Manchester United remain the highest earning Premier League club, but their revenues lag behind Real Madrid and Barcelona.
According to Deloitte’s 2013 Football Money League report, seven of the world’s 12 richest clubs by revenue are based in England as champions Manchester City enter the top 10 for the first time.
United are third on the list despite their revenues declining three per cent to 320.3 million pounds in 2011-12 from 331.4m pounds the previous year, largely down to their early exit in the Champions League and failure to win the league title.
European champions Chelsea stay fifth with 261m pounds in revenues while City move up five places to seventh thanks to a 51 per cent growth in revenues to 231.1m pounds following their title success, participation in the Champions League and a long-term partnership with Etihad Airways.
However, English clubs are still some way behind Spain’s big two in the Money League, the top six of which remained unchanged for the fifth successive year.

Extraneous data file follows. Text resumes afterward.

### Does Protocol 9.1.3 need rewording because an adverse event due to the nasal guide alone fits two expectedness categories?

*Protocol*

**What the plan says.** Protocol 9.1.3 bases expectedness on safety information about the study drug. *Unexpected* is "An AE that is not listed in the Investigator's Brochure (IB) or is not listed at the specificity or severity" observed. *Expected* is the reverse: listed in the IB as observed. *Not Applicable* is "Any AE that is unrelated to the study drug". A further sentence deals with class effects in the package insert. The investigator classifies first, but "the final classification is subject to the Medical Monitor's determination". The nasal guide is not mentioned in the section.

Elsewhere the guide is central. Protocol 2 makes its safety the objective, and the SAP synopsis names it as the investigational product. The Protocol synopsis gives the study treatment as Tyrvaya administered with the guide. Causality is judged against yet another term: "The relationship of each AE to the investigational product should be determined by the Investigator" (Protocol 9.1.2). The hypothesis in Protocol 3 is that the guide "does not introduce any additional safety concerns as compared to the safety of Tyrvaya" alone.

Real Madrid top the money list for the eighth consecutive year with a record turnover of 414.7m pounds while Barcelona complete a La Liga one-two with 390.8m pounds.
The Premier League has consolidated their position as the dominant financial force in world, with seven teams in the top 20 and a further four English clubs – Everton, Aston Villa, Fulham and Sunderland – just outside the top 20 for revenues in the 2010-11 season.
Arsenal (sixth) keep their place in the Money League, while Liverpool’s commercial power keeps them in the top 10 in ninth place, even though the Anfield club has not participated in the Champions League since the 2009-10 season.
Tottenham drop to 13th in the list after failing to qualify for the Champions League, with revenues decreasing by 12 per cent to 144.2m pounds while Newcastle are the only new entry, replacing Valencia with 93.3m pounds turnover.
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